Thank you for the question.
When we were looking at the design of that particular offence, as you know, we were looking at the two treaties together, and they deal with separate subject matters: one is radiation material and devices, and the other one is nuclear material.
Now, the device is the only thing that is called to be made, so when we were designing that catch-all section 82.3 offence, we had to make some decisions. We saw that the “making” doesn't apply to nuclear material or radiation material; were there other verbs that could capture it? To be quite honest, we did look at “possess” and we looked at some of the existing offences in the code that used similar language, such as “manufactures”. The word “makes” was another one. There are a number of offences that use the concept of “make”.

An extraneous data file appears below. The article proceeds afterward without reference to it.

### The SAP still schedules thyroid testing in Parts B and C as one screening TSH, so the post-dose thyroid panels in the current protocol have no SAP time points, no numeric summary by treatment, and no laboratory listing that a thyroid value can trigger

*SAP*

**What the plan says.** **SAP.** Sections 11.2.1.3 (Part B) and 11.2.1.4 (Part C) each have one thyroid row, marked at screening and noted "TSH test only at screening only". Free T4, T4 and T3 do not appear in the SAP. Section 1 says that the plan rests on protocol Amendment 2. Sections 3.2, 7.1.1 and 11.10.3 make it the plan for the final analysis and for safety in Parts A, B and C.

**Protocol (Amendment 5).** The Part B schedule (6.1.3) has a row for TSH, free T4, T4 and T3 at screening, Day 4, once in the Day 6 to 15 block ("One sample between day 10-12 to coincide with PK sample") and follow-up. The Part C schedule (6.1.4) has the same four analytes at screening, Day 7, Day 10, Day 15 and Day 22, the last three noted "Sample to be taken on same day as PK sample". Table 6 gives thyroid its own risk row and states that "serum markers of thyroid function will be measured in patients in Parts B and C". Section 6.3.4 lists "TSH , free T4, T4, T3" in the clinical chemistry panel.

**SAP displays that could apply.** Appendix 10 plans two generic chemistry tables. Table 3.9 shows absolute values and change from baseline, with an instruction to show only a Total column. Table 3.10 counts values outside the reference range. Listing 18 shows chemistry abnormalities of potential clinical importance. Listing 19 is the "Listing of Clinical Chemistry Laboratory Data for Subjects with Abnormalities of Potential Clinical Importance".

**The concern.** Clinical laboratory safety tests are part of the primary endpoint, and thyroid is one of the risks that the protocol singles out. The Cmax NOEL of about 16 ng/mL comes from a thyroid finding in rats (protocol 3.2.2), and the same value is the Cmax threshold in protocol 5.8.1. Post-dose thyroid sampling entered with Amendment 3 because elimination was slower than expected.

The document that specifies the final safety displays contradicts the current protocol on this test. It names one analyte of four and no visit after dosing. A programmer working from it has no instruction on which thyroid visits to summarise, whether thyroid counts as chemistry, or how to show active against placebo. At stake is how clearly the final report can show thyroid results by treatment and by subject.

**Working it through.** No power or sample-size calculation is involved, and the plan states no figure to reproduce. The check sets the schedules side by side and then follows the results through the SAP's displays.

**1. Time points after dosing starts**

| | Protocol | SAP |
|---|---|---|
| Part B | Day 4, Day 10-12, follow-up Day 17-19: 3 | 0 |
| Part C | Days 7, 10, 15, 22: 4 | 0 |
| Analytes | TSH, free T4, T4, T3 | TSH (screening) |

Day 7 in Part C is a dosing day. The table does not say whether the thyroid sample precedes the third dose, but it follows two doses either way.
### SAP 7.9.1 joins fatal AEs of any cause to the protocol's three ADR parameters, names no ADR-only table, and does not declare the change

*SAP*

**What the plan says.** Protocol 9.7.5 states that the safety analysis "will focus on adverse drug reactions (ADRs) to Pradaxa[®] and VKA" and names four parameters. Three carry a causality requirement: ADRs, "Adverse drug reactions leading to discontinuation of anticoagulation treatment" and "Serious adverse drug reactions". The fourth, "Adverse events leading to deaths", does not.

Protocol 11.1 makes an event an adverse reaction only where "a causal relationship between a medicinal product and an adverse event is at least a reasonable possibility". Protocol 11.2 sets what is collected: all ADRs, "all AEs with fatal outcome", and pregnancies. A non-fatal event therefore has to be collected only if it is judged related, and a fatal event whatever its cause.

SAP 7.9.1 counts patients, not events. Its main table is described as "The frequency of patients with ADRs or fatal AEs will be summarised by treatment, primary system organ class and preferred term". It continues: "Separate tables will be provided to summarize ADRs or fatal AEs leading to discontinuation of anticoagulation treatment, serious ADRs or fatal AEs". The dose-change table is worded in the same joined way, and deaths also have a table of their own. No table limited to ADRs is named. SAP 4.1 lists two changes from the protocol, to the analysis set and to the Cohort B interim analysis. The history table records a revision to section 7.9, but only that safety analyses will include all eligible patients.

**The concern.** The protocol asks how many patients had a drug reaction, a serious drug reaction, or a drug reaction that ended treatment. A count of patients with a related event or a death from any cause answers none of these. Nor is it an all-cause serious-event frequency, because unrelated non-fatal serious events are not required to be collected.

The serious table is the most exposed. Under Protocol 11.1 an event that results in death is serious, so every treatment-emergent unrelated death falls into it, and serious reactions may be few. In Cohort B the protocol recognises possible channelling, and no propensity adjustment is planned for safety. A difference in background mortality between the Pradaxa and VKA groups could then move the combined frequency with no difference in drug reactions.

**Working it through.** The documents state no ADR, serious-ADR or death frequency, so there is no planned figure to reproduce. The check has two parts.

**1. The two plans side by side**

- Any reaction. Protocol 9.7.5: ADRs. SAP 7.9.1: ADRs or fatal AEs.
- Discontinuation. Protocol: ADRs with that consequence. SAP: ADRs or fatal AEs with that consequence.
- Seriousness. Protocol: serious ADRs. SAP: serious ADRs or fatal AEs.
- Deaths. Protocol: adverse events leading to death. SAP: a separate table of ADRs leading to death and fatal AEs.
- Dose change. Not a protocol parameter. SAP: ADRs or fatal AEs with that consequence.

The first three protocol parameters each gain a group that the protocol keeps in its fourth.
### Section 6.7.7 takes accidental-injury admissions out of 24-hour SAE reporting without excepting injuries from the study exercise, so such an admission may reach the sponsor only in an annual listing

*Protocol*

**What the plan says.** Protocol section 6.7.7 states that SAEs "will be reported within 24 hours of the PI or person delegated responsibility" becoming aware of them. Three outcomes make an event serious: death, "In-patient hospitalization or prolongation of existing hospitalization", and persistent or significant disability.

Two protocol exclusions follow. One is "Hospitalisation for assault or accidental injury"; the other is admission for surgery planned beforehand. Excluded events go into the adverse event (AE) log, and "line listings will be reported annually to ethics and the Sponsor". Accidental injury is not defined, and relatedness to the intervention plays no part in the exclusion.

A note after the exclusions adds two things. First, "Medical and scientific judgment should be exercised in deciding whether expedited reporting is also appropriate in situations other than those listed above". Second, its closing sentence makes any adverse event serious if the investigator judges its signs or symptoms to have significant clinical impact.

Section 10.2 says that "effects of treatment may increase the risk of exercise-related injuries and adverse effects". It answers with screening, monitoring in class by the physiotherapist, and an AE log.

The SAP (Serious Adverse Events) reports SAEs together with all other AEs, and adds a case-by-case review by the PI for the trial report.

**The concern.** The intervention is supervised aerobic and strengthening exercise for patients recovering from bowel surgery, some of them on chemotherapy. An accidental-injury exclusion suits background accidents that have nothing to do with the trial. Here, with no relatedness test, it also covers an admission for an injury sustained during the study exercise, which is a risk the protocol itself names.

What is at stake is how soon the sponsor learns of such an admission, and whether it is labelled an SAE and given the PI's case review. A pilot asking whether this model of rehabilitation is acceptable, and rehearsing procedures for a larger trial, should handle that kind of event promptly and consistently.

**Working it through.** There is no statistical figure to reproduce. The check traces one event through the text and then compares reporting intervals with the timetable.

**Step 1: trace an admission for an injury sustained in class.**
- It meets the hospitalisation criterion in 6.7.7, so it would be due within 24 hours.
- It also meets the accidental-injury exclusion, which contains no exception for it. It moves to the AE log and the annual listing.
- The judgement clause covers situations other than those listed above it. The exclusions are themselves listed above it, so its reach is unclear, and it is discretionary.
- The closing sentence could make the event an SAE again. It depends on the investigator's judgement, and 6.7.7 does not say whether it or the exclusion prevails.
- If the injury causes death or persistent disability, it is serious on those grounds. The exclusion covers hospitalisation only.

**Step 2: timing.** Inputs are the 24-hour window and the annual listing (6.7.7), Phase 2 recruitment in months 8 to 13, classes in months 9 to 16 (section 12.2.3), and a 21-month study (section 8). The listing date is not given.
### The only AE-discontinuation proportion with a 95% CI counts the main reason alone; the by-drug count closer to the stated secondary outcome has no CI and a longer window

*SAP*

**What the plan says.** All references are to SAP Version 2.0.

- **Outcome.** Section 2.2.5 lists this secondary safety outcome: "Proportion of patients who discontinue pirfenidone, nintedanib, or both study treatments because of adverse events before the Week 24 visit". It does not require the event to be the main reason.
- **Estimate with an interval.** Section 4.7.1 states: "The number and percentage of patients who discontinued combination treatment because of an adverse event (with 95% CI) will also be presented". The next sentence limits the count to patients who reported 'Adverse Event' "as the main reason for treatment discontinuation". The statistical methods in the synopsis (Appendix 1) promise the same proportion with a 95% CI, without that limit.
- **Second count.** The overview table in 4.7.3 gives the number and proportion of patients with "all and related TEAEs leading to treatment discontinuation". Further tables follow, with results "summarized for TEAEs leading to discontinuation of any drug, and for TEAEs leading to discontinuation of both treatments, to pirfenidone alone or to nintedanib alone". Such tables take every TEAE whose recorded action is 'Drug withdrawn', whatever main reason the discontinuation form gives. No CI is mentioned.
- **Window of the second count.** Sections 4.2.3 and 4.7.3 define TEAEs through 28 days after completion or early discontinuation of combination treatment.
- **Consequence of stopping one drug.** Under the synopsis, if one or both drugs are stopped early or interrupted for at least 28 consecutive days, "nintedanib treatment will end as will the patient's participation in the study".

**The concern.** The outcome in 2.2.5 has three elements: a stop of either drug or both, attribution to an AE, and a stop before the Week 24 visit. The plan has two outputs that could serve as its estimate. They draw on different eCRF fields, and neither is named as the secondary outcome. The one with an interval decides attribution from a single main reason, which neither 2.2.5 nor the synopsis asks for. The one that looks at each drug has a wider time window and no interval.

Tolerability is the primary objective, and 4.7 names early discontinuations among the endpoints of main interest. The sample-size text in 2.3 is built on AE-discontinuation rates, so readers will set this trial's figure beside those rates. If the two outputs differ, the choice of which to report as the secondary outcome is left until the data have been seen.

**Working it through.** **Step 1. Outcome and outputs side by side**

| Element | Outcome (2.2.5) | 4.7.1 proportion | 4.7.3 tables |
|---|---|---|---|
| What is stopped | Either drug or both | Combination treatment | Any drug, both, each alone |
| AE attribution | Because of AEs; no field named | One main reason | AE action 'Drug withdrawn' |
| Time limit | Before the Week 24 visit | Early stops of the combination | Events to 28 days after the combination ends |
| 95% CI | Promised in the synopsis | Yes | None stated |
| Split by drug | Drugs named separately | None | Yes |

Some of the courts have said that's a dictionary definition, which includes a completion, as the term is used—“to make it”—because if you haven't completed making it, you've attempted to make it. That's something different.
We said that if you've made it, you are in possession of it. When we made the decision about how to structure that offence, that was the thinking, to be honest.